A convincing and heartfelt letter of appeal to the reader that was inserted in my review copy of The Yellow Bird Sings, from Francesca Main, an Associate Publisher at Picador. I’m glad I took the time to peruse this letter prior to opening The Yellow Bird Sings. It provided me with a strong case to read this book and I was able to understand a bit more about the process of creating this novel. What stood out for me personally was the amount of research that the author conducted to compile her debut novel. I understand from the reader letter that a hefty amount of research was undertaken by the author, in the form of first hand travel to the book’s locations. Rosner also conducted a number of interviews with those that lived through this time and survived to tell their tale. This has formed the very backbone of the novel. It cannot be denied that The Yellow Bird Sings  is defined by strong storytelling. The writing is stark at times, but deeply resonant, amazing for a debut writer. I was able to make my way through this startling title in just an afternoon.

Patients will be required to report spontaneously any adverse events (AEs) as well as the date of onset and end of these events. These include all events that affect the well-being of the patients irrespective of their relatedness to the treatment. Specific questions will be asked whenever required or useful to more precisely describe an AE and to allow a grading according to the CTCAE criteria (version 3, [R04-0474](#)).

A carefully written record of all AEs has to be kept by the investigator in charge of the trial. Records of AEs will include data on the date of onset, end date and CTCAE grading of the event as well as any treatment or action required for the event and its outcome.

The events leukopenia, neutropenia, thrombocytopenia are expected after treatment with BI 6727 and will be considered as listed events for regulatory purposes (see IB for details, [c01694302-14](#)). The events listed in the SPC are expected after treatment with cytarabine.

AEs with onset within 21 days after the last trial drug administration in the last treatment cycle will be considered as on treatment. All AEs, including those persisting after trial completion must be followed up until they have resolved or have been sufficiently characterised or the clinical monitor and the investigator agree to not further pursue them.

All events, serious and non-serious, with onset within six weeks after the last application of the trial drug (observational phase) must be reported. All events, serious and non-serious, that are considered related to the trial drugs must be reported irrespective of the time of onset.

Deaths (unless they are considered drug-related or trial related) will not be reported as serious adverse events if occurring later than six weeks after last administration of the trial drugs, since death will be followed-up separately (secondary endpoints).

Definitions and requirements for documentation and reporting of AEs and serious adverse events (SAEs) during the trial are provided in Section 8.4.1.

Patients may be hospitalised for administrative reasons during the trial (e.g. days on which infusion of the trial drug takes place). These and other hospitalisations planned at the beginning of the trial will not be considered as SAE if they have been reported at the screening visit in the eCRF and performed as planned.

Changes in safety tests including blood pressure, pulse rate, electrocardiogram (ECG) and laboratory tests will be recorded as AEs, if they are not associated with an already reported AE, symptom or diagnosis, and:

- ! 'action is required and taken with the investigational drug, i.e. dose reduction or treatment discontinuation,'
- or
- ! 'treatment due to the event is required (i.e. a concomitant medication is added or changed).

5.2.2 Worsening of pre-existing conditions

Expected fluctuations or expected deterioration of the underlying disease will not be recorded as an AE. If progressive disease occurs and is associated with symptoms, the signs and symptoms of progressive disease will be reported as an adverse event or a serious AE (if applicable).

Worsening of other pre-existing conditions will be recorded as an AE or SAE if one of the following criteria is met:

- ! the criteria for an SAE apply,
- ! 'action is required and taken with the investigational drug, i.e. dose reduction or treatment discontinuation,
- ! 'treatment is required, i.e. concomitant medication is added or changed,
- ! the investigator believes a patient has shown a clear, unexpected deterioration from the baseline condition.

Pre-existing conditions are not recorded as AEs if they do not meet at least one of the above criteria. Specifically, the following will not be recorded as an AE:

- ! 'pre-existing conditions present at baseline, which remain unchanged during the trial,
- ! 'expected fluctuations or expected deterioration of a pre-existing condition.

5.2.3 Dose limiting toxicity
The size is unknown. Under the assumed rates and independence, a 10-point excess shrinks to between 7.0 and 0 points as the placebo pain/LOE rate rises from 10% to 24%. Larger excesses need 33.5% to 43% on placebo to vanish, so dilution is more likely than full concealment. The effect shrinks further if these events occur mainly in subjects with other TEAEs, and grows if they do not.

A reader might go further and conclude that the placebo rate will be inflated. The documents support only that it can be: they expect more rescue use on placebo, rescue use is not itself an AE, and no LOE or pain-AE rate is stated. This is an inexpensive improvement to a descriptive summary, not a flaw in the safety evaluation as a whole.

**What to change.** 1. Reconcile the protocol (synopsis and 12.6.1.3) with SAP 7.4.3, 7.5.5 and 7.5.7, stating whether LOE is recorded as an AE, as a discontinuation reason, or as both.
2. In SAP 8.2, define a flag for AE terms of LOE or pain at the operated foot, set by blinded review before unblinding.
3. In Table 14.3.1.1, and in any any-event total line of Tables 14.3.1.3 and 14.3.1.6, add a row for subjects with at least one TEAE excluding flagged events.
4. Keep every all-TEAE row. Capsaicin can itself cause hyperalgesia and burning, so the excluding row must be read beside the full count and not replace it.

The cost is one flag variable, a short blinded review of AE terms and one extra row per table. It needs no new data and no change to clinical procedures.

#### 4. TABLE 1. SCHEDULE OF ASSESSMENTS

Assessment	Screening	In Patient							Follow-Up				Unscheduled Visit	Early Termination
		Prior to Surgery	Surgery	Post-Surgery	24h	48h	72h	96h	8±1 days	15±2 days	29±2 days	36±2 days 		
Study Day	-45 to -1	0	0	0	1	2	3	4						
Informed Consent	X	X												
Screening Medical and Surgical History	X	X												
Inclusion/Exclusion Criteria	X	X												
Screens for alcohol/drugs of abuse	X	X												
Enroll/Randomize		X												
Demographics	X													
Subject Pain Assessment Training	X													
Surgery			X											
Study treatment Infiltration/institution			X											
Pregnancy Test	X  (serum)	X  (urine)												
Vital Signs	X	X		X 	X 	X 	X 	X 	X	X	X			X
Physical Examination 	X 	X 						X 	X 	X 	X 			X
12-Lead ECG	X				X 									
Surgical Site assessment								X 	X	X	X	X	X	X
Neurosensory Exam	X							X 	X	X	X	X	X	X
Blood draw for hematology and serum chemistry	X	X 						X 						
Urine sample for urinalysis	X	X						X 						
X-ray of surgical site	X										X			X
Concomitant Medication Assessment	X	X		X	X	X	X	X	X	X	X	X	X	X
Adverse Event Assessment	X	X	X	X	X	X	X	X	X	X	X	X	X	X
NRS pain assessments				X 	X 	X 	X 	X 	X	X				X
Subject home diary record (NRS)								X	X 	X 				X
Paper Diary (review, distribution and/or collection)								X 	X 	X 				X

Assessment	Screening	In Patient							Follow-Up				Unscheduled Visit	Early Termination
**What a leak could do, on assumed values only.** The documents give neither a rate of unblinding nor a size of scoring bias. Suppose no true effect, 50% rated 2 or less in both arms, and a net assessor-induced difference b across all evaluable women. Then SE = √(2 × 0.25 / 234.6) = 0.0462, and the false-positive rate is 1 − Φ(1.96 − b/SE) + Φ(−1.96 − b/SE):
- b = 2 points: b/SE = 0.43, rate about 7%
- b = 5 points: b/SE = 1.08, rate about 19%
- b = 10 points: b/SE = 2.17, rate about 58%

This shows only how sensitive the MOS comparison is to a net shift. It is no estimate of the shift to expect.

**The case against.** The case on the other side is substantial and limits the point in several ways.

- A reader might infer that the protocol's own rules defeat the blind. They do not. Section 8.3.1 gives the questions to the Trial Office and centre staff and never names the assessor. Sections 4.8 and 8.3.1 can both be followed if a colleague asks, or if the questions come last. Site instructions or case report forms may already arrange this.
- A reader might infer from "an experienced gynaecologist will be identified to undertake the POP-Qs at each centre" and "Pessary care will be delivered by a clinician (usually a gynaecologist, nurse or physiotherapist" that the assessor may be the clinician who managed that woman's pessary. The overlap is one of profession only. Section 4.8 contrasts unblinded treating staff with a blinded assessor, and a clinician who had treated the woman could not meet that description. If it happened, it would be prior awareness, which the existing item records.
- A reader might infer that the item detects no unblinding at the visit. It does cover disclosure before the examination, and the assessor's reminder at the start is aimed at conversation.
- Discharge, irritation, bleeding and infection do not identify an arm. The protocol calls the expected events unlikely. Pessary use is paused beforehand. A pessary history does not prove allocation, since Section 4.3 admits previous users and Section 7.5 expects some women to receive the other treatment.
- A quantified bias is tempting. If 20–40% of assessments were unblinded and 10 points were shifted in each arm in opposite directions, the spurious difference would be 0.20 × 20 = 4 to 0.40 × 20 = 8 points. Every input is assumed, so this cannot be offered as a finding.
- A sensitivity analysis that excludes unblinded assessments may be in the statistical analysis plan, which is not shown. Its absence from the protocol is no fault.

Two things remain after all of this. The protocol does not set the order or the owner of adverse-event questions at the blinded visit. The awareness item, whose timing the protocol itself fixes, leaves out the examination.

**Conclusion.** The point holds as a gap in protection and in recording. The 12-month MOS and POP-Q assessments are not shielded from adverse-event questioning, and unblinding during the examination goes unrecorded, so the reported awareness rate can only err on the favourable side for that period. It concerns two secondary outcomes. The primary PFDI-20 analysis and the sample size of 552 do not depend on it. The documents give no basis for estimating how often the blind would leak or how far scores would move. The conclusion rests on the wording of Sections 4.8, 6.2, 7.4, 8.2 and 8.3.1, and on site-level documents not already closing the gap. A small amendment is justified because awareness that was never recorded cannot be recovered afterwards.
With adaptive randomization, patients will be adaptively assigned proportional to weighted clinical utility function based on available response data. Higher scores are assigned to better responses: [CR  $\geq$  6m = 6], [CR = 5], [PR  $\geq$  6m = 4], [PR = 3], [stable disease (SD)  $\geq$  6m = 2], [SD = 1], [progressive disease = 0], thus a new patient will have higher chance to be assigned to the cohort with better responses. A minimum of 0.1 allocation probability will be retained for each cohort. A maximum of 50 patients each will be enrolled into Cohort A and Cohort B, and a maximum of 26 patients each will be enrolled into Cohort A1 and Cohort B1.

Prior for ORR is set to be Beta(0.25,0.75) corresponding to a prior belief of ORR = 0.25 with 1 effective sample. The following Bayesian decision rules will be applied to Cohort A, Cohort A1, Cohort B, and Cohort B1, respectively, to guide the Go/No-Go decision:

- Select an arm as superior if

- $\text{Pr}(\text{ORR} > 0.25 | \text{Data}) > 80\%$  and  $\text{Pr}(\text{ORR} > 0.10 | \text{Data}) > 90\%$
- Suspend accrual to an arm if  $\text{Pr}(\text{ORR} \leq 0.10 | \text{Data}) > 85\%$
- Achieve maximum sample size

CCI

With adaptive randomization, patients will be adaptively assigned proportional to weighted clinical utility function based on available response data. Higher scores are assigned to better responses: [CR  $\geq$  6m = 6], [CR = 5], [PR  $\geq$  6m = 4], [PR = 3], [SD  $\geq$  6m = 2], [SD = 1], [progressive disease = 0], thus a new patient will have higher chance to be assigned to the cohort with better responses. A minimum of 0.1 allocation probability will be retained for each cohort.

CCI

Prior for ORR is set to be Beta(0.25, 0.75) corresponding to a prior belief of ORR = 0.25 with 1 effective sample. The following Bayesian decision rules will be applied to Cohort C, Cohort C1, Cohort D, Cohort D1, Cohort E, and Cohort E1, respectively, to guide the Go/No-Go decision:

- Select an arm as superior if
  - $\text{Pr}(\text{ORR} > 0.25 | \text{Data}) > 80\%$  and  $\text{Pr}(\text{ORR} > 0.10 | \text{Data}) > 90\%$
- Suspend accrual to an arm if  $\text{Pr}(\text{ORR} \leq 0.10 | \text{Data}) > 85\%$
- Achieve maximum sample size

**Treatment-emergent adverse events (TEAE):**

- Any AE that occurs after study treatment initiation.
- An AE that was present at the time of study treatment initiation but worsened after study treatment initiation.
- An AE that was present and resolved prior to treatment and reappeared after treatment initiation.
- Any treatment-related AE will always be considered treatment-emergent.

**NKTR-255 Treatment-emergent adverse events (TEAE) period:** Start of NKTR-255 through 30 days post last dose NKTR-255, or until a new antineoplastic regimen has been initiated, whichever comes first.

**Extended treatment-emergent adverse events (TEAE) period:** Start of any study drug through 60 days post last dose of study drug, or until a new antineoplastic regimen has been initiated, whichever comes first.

Much of The Yellow Bird Sings is centered on the dynamics and relationship between the focus mother of this tale, along with her daughter Shira. This is a loving relationship and a unique bond is felt between the two, which is compromised by the strains felt by their hidden existence in the barn. Little games, musical sequences and sign language fill their days. It is hard to imagine how they managed to survive each day and keep their sanity in check. It really is a test to both their mental capacity and physical spirit. I found the barn sequences of the novel compelling and full of tension. Shira and Róza are well rendered characters. Rosner lays them both clearly out for the reader. The supporting cast are also carefully considered.

Róza’s young daughter is a musical genius in the making and we see this through various stages of her life marked out in the text. From the first glimmers of natural talent in the barn, through to Shira’s natural connection to musical instruments and her musical future as the book closes brings this talented musical alumni to our full attention. Music gently flows through all facets of this book, it works as an overlay, conducting and defining many of the key events of the novel. We learn that music has played a significant role in Shira’s family and her origins. Shira’s future is also tied up in the power of music. For those who are musical, or simply appreciate the sheer brevity of music to transform even the most dire of situations, will be sure to connect to Rosner’s composition.